Imagine this: It's Poland in 1940. Under duress of unspecified torture, a young guy's wife rats him out to cruel Soviet authorities, who call him a spy and send him to the gulag. For a while, the guy languishes there. Then, gathering his inner reserves of fortitude and a few pals, he breaks out.
Not that there's really anywhere to go—the guy was advised upon his arrival that "nature is your jailer and she is without mercy." Given the blizzards and the hilly, frozen, foodless void stretching for miles in all directions, that advice seems accurate. But then, in the gulag, a man can get stabbed to death just for having a sweater. So even with his pals dropping like flies from exposure to an increasingly life-denying wilderness, the guy hikes across Siberia, across the Gobi Desert, across the Himalayas, and across the whole historical swath of the Cold War, all to get home and tell his wife he forgives her. Are we talking husband of the year or what?
The guy is played, not unappealingly, by Jim Sturgess. His pals include Colin Farrell as a tattooed Russian prison thug and Ed Harris as a flinty American called Smith who, when asked for his first name, replies, "Mister." Smith likes to point out that kindness can be lethal. That advice seems accurate, too, at least in this situation. It's also worth bearing in mind as various obstacles come up during the men's journey—obstacles like the teenage Polish runaway, played by Saoirse Ronan, who tries to tag along with them.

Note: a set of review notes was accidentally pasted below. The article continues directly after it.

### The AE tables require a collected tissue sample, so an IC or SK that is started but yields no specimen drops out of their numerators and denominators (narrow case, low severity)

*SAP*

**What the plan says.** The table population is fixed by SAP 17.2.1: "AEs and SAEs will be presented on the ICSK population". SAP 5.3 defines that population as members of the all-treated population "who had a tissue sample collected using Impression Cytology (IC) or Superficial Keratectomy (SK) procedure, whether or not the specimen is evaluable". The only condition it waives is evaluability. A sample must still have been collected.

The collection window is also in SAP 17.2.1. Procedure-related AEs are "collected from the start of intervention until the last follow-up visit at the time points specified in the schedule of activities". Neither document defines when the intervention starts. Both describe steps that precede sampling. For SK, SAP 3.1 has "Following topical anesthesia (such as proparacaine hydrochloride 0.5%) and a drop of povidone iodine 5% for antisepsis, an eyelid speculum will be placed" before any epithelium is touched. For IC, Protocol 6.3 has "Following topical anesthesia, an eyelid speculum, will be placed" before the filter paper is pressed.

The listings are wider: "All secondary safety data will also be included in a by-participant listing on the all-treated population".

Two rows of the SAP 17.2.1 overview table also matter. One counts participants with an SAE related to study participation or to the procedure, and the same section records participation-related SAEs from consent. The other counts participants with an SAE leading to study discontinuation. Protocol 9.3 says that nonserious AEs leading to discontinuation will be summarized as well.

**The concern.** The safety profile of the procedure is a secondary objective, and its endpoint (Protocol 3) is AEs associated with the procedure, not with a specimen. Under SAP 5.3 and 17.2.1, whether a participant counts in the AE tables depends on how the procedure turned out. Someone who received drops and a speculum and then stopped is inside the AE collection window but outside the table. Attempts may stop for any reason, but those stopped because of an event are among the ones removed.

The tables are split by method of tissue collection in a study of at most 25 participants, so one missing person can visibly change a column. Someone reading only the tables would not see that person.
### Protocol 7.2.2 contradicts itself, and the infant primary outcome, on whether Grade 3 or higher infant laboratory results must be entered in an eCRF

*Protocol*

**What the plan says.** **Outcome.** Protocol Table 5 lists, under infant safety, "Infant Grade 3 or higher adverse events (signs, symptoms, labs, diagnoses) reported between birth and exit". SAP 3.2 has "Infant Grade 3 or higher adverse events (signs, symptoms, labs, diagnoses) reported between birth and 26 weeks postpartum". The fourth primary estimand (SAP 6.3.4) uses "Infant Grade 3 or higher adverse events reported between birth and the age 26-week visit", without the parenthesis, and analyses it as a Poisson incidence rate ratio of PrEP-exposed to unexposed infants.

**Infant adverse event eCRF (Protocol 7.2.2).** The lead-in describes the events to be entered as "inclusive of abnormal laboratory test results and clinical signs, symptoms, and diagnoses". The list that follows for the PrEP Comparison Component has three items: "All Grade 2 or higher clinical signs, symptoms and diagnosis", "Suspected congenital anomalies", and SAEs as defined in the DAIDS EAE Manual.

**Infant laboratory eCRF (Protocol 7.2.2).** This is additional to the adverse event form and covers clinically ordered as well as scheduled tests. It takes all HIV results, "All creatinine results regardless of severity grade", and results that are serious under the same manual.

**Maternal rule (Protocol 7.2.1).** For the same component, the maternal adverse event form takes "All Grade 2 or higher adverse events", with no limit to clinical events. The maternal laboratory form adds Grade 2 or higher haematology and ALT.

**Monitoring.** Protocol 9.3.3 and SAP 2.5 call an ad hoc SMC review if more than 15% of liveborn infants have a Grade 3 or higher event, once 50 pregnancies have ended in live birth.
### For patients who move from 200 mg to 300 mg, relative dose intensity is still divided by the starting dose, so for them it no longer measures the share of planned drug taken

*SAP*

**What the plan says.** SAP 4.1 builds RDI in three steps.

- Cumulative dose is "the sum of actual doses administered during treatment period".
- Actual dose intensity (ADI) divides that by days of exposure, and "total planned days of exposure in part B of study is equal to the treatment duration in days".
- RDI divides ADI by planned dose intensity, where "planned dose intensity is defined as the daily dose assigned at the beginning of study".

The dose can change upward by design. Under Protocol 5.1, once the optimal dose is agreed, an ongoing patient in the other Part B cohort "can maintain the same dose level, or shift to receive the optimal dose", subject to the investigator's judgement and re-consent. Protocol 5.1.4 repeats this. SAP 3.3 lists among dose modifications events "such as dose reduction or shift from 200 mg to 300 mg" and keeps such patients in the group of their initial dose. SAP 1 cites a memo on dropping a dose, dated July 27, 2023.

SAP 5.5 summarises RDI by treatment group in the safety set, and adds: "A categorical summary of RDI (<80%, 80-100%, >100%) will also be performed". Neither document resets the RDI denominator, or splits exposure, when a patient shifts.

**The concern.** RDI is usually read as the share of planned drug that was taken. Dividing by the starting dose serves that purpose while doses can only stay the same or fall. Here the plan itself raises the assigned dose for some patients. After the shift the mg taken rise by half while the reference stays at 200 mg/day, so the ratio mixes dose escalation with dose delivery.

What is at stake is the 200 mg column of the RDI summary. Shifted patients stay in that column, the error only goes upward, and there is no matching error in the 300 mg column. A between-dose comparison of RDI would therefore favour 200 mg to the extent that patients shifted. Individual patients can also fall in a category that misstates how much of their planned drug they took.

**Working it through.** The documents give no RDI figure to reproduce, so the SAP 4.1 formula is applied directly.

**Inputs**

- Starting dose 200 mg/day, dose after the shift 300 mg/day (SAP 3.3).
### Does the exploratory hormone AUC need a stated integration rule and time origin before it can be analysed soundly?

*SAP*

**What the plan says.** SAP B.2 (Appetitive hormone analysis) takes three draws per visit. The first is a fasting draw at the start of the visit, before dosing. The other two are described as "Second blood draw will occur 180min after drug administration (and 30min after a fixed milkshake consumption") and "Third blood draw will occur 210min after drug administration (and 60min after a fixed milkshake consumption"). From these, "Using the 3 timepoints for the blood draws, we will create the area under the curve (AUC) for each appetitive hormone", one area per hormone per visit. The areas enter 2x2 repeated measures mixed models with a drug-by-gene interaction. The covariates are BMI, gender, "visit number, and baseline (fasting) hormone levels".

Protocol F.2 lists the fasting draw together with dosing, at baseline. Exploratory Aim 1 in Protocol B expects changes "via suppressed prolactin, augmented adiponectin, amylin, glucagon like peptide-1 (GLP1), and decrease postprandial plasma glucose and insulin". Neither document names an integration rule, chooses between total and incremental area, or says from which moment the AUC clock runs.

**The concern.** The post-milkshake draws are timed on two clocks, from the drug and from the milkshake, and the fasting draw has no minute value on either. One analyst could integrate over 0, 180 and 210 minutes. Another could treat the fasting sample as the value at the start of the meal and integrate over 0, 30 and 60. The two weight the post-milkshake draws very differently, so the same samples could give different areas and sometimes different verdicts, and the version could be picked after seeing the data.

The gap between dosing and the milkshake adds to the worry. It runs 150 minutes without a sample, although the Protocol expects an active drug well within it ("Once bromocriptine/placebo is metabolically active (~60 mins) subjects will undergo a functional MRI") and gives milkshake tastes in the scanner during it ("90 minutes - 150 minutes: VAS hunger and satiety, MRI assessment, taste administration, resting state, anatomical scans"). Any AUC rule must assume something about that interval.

Seven escapees, plus one straggler, star in a movie whose opening credits dedicate it to the three individuals who made it through the aforementioned trek. We cannot help but wait to find out who doesn't make it, and why. It's sort of like 127 Hours, except with a greater variety of locations and actors. Or like The Incredible Journey, except with people traveling 4,000 miles from Russia to India instead of animals traveling 300 miles within Canada. The issue of the journey's credibility remains. An ongoing BBC investigation suggests first that the film's source material, Slavomir Rawicz's 1956 memoir The Long Walk, was fabricated and then that the events it describes actually did happen, just not to him.
But director Peter Weir, last seen at the multiplex seven years ago with Master and Commander: The Far Side of the World, doesn't trouble himself over this tale's veracity. (Hence the change of title to The Way Back, as well as the change of character names.) Instead, Weir, who co-scripted with Keith R Clarke, spends his energy establishing panoramic grandeur. Viewers expecting a pulse-pounding jailbreak thriller are instead offered a vivid meditation on endurance. And if the individual characters seem to come into focus only barely and briefly during this long haul, maybe it's fair to consider that a matter of grand-scheme scale—the cosmic enormity of their soul-shearing ordeal.
As guided by Weir's practiced eye, Russell Boyd's cinematography conveys what seems like the right ratio of reverence and foreboding: It's a beautiful world, but you'd hate to have to schlep across it. Dramatically, The Way Back isn't much more than a linear array of hardships. But what an array it is.